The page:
Entry level jobs receive a lot of performance feedback: What about managers?
The Manager by Designsm blog seeks to start a new field, “Management Design,” that takes seriously how to create great managers. In order to be great at anything, you have to receive a lot of useful performance feedback. It has to be timely and specific. It has to be actionable. It has to be ongoing. In my previous article, I looked at high-profile careers – athletes and movie directors – and identified the way they receive performance feedback.
Now let’s look at some low-profile careers and how they receive performance feedback:
Customer Service Representative:
In quality customer service organizations (they do exist—think of the ones you have had a good experience with, not the ones you dread talking to), the Customer Service Representative receives a lot of performance feedback. Here are some sample places:
–From the customer they just talked to (“Thank you for your help!” or “That won’t work for me” or “I want to talk to your manager and complain.”)
–From self (“I won’t say that again!”)
–From peers in the adjacent cubicle who overhear good or bad service (they don’t want to talk to the person calling back)
–From their manager who listens to calls and provides feedback afterward
–From a quality team that listens to calls and provides feedback afterward
–From daily and monthly statistics surrounding call time, quality scores, and other metrics
–From aggregate customer service organization statistics (customer satisfaction, average call time) and the individual comparison to the aggregate scores
–From awards, both individual and team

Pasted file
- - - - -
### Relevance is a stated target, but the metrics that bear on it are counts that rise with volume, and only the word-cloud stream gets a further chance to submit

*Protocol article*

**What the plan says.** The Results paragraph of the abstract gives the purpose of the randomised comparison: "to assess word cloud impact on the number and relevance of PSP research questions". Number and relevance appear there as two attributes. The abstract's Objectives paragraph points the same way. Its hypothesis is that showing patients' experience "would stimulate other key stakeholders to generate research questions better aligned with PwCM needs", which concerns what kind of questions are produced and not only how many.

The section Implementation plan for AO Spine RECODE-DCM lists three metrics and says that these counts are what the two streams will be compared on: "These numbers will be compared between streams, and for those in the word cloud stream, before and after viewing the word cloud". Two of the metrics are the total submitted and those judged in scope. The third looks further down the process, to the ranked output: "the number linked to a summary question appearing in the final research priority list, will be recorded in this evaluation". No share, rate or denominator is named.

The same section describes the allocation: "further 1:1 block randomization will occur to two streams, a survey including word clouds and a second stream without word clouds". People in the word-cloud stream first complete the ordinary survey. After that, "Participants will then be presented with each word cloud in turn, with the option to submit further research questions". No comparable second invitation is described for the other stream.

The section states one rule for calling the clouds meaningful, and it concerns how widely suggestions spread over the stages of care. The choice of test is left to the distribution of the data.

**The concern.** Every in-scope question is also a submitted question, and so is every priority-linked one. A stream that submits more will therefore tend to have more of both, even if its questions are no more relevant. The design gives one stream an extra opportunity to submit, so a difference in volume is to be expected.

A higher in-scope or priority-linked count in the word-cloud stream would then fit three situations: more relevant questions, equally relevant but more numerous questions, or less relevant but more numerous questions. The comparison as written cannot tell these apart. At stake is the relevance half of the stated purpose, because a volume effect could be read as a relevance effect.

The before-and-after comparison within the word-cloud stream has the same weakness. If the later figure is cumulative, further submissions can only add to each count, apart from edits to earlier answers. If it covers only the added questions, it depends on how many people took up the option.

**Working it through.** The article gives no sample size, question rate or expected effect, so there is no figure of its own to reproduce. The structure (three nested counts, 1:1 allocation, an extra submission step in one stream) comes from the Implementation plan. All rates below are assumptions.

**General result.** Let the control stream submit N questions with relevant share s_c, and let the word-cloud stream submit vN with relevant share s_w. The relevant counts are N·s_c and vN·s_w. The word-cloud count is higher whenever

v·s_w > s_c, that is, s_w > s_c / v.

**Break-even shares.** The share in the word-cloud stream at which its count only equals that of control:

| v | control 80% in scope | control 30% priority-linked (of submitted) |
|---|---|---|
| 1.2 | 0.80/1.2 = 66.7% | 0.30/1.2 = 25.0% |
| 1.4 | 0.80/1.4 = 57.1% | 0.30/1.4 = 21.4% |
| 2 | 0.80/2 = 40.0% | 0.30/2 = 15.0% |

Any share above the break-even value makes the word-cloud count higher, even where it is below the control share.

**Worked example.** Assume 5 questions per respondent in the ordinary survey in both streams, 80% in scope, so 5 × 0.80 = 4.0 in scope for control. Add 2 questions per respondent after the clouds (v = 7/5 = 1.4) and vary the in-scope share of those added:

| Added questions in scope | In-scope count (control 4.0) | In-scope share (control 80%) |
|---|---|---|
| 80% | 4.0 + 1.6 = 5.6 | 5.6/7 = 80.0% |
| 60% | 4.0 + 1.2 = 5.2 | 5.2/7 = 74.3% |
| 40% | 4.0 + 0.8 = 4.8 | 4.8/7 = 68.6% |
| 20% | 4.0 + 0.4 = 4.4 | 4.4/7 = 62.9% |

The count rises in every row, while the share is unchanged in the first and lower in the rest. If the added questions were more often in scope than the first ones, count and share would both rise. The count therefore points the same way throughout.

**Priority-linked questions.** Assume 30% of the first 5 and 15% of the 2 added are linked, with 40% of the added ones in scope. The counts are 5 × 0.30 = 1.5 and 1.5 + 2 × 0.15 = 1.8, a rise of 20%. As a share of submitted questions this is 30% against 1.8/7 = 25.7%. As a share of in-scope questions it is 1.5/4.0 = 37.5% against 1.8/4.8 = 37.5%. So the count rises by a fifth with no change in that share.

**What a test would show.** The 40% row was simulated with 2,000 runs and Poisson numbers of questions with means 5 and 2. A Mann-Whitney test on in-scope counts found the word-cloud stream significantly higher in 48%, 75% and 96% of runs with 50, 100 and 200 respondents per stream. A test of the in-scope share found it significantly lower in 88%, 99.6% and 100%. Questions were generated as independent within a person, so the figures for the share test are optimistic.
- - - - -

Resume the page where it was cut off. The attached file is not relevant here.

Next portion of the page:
Note: The lower quality customer service organizations do not necessarily have these robust structures, which may explain the lower quality and frustration many people often have with customer service.
For other low profile careers – at least compared to star athletes and movie directors– factory worker, coffee shop baristas, similar sources of performance feedback are frequently found:
Self (in examining the output), Customers, Peers, Managers, Quality Assurance Teams, Individual Metrics, Team and Organization Metrics, Awards
The more that these feedback sources are employed, and the more they are utilized appropriately, generally the high quality the organization and the higher quality and efficiency the output.
So employees at the entry level tend to receive a lot of performance feedback, and frequently it’s of high quality, and when this kind of feedback is employed, their output tends to get pretty good, pretty fast. If the performance feedback continues to be available, then the performance level will likely remain high.
So now let’s compare this to the manager position. How much performance feedback does a manager receive? How high of quality is the feedback? If all of this performance feedback is applied to the entry-level position, surely it is applied to the manager position, right? Not so much.
I’ve examined how managers receive feedback as managers, and it doesn’t stack up well compared to other roles, when comparing on one end to entry-level workers and on the other end to star athletes and movie directors.
Why is this? Management Design as a field has the opportunity to address this. Management Design is an emerging field that can take this opportunity to improve feedback structures and other structures to improve how managers perform as managers.
In my next post, I’ll examine how we can learn from the modes of performance feedback in careers that demand high performance, whether entry level or high-profile.